An Interview with the Underground Attic

Marielle Genovesi- Culture Editor 

At the young age of 21, fashion design major and State Times Managing Editor Elizabeth Raphaelson has already been running her own business for a year and a half. The Underground Attic is a vintage clothing business that Raphaelson runs along with a fashion and lifestyle blog. She took some time to sit down and tell us what it is like being an entrepreneur, on top of balancing everything else us college students already do.

Marielle Genovesi: What were the beginnings of your business?

Elizabeth Raphaelson: My sophomore year of college, I interned at my old school’s newspaper as a “fashion journalism and new media” intern. The idea was to come up with a blog that catered to people with similar taste in clothing as me, and to document the campus style with pictures of stylish students accompanied by interviews. It wasn’t until about the following fall, when I was discussing with my parents options for a supplemental income, that I decided to open up the Etsy store. I had been collecting vintage pieces for the past few years, so I decided that other people might be interested too!

MG: How does your business work?

ER: I drive all around New York State and find every estate stale, rummage sale and old lady’s house (laughs). I’ve figured out a bunch of different ways to determine the age of a piece, so after doing that, I photograph it, upload it up to Etsy and ship worldwide.

MG: How does the shipping business work out?

ER: I do it all myself and it takes a really long time because I hand-stamp the paper with homemade stamps, wrap the whole thing in twine and then stamp the box or envelope it goes into to ship. I have also started using wallpaper remnants on the outside of boxes, which makes for a really cool effect. The cost is pretty high though. I do free U.S. shipping and for international I charge a flat rate of $10, but considering how long it takes me to pack, write customs forms, plus the cost of shipping materials, it really adds up. I’m sure there is a major learning curve to it though.

MG: Where did your love for all things vintage come from?

ER: My parents had a pretty neat decorating style that incorporated a lot of antique and vintage items. I also loved seeing my dad’s friends come over for “picking parties” (jam sessions) and all the ladies would come in these awesome dresses and funky jewelry! I always thought it was the coolest, so I wanted to kind of recreate and tailor it to my own preferences!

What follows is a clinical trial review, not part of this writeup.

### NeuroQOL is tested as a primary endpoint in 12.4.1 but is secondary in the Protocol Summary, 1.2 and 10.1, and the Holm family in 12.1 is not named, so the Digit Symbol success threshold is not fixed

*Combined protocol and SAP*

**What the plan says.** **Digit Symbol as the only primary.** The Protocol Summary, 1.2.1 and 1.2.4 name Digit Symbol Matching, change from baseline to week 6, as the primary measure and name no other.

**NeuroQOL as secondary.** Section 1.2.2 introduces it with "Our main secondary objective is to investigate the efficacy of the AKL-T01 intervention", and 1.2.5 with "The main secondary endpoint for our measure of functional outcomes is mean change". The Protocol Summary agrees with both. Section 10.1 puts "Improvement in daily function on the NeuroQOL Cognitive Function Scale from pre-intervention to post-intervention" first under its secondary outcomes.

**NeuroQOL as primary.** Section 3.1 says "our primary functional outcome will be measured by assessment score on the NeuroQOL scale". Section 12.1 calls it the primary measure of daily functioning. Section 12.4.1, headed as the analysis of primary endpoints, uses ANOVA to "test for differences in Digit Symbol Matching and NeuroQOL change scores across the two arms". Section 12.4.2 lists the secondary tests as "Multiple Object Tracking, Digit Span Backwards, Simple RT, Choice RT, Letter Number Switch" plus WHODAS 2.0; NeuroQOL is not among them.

MG: Who does your business cater to?

ER: Mostly a demographic of people ranging from 16-35-years- old, but I do have customers of varying ages. The people who shop at my store are generally looking for unique pieces, and are looking for well-made clothing that is neither fast-fashion, nor disposable. At this point, the majority of my sales are to women, because I have had an easier time finding women’s clothing, but when I do put up men’s clothing, it tends to go fast.

MG: What is it like being a young entrepreneur? What challenges have you faced?

ER: Time management is difficult. It can be difficult to balance having a business on top of school, three part time jobs, practicing my instrument and you know, having a social life (laughs).

MG: How do you get the word out?

ER: Social media big time. I have no shame when it comes to that, but it took a long time to get comfortable with it; it’s by far the most accessible advertising channel though. I also rely heavily on word-of-mouth. I try to wear something vintage every day, so that people ask me about it and I can point them in a direction.

MG: What is up with the recent name change?

ER: Next year I am going to put my advertising on a larger scale, so I decided if I was going to change the name it was now or never. The old name [Typographie Vintage] I had come up with on a whim, but this one [The Underground Attic,] I spent a lot of time mulling over. I wanted something that would reference all the romance of a dusty attic full of heirlooms, while still channeling my punky Jack White-loving side.

MG: What are your future plans for the business?

ER: I want to start expanding on my pop-up shops, which have mostly been local events, by eventually purchasing a pop-up camper that would give me the space to do makeovers based on different eras. Then, after you got your 1920’s curls and rouge, I could send you over to the booth that was selling a collection of authentic flapper dresses. I am also creating a new online store and accompanying blog currently. A new feature of this site will be the ability for my customers to donate a portion of the proceeds to a selection of charities.

Support a fellow student! Check out Elizabeth’s business, The Underground Attic on Etsy, and make sure to “like” her Facebook page.

Be the first to comment

Leave a Reply

Your email address will not be published.


This site uses Akismet to reduce spam. Learn how your comment data is processed.